DOI: 10.1177/10225536231195127 ISSN:

Short-term results and complications of the operative treatment of the distal radius fracture AO2R3 C type, planned by using 3D-printed models. Prospective randomized control study

Aleksandr Grinčuk, Giedrius Petryla, Povilas Masionis, Tomas Sveikata, Valentinas Uvarovas, Aleksas Makulavičius
  • Surgery


3D-printed models rapidly evolving in orthopaedic. Studies show that 3D-printed models used for preoperative planning improve a better understanding of fracture morphology and reduce operative time, blood loss and frequency of fluoroscopy, but there are no studies that investigated possible advantages in the outcomes and complications for the treatment of distal radius fracture (DRF). Our study aims to evaluate short-term functional results and complications between two groups treated DRF using 3D-printed models for preoperative planning and without. We hypothesize that the addition of 3D-printed models would improve functional outcomes and reduce complication rates.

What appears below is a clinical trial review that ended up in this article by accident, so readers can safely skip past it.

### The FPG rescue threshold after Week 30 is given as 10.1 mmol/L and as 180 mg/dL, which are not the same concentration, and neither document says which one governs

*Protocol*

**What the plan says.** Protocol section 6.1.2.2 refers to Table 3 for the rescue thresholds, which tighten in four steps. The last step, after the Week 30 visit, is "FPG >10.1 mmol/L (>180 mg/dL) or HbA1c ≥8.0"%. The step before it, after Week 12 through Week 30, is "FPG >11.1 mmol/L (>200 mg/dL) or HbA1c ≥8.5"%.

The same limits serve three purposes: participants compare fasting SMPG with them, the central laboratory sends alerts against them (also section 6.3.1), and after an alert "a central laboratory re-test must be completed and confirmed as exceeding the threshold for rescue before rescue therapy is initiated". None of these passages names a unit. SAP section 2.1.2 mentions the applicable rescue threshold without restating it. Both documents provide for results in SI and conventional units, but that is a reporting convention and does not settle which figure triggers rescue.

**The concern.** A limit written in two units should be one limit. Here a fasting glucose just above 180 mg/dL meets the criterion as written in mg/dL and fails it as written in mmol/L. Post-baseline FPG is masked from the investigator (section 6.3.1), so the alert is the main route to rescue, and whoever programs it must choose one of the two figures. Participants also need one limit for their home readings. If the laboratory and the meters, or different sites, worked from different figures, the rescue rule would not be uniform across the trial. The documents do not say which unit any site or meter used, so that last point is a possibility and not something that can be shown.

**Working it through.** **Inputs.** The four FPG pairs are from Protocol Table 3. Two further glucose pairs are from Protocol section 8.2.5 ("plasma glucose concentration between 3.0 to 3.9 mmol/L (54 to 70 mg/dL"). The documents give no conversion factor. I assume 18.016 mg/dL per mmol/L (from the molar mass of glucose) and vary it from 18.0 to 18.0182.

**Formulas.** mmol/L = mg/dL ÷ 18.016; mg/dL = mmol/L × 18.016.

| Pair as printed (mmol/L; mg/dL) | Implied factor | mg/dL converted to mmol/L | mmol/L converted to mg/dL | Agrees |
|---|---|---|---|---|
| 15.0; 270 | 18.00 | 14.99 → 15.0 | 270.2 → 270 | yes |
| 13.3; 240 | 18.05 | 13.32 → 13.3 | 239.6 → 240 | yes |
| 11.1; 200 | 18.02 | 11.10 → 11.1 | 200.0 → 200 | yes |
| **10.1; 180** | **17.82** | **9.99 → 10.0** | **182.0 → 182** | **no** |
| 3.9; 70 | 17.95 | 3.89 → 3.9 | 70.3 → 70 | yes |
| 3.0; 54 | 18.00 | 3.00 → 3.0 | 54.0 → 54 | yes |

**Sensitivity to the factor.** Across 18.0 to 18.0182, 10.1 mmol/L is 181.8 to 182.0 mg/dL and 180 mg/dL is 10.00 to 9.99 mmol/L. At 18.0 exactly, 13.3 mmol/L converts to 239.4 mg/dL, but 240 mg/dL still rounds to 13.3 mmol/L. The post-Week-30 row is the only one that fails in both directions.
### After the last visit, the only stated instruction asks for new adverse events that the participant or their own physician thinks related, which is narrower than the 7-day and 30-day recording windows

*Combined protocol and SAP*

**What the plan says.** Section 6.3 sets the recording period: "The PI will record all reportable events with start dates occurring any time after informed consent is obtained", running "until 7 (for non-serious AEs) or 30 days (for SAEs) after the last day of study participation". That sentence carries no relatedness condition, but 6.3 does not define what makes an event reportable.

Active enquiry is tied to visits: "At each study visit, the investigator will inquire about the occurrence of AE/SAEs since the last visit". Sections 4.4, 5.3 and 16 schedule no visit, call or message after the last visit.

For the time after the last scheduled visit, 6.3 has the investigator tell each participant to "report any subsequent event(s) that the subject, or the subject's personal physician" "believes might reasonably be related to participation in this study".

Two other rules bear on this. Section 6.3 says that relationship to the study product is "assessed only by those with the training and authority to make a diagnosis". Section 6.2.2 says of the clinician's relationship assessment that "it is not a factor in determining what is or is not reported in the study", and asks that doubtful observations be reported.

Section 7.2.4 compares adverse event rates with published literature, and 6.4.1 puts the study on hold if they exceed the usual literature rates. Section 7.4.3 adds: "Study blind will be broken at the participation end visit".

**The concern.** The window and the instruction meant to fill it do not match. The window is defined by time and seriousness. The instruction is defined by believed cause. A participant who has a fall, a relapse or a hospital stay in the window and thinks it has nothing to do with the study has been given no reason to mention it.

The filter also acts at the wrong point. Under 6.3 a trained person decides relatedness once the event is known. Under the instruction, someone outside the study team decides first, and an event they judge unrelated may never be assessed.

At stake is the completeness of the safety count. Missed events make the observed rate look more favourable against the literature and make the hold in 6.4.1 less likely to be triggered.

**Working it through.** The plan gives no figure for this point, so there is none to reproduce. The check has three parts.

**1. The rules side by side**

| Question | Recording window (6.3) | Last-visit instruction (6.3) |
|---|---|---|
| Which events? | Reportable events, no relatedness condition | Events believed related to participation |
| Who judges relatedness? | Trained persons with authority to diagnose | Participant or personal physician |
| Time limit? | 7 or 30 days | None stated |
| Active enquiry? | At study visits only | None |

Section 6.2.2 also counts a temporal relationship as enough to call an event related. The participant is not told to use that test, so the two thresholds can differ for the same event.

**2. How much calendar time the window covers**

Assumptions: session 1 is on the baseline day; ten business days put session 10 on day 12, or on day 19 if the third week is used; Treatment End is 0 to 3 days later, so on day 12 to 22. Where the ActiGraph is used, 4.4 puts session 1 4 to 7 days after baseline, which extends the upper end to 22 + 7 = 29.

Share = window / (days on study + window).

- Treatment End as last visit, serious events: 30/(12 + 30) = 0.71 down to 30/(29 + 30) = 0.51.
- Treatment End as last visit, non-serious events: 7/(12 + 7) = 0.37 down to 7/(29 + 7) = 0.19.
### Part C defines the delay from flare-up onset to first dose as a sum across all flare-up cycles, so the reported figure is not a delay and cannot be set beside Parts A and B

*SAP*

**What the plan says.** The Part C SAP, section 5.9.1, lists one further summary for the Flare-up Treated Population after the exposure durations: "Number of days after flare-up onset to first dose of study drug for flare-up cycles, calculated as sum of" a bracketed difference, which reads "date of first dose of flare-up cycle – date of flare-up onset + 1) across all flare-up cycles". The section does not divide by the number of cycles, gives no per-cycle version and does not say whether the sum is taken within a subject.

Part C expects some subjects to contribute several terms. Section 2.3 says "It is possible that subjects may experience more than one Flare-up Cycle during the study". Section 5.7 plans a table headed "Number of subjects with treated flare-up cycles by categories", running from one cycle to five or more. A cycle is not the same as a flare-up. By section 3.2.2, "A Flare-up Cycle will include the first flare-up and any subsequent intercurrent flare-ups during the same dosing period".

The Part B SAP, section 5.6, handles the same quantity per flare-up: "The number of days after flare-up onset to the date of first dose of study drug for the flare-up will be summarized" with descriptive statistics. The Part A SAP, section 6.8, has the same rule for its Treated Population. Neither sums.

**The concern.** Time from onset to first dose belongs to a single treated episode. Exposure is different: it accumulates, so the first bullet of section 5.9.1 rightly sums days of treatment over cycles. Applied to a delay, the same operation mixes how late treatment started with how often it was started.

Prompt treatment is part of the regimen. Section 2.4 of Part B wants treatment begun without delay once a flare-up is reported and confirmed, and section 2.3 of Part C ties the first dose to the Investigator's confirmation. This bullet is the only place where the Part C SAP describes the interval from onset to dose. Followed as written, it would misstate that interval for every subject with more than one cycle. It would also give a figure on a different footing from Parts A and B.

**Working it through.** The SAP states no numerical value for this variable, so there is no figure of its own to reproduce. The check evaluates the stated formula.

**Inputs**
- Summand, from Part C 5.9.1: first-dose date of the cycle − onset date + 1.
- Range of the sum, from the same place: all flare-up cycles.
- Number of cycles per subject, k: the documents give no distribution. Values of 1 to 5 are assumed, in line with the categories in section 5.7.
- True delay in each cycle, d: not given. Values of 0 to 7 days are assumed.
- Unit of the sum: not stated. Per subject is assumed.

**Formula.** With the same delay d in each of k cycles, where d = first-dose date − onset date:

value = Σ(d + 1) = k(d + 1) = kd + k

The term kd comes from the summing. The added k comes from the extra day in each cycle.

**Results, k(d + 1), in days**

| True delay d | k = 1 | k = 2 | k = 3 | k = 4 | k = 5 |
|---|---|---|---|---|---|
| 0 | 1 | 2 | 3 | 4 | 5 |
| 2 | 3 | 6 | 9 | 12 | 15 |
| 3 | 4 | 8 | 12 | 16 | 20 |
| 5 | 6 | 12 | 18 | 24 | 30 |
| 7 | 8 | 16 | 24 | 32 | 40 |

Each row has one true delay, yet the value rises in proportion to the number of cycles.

66 randomized cases of DRF AO/OTA C type were enrolled and divided into “Control group” ( n = 33) and “3D-printed model group” ( n = 33). Personalized 3D-printed models were created. The primary outcomes were: Patient-Rated Wrist Evaluation questionnaire, Quick Disabilities of the Arm, Shoulder and Hand Score questionnaire, and complications. The secondary outcomes were: measurement of the range of motions, grip strength, radiological evaluation, and the visual analogue scale. Assessments were measured at 6 weeks, 3 months, and 6 months intervals.


We found that the integration of the 3D-printed model in preoperative planning decreased complication incidence significantly – from 30.3% in the “Control group” to 6.1% in the “3D-printed model group”, p = .022. But we did not find a difference in functional and radiological outcomes.


The 3D-printed models for preoperative planning surgically treating DRF AO/OTA C type can help minimize the complication rate, however, they can’t improve functional outcomes in the short-term results.

Level of evidence

Level I randomized controlled study.

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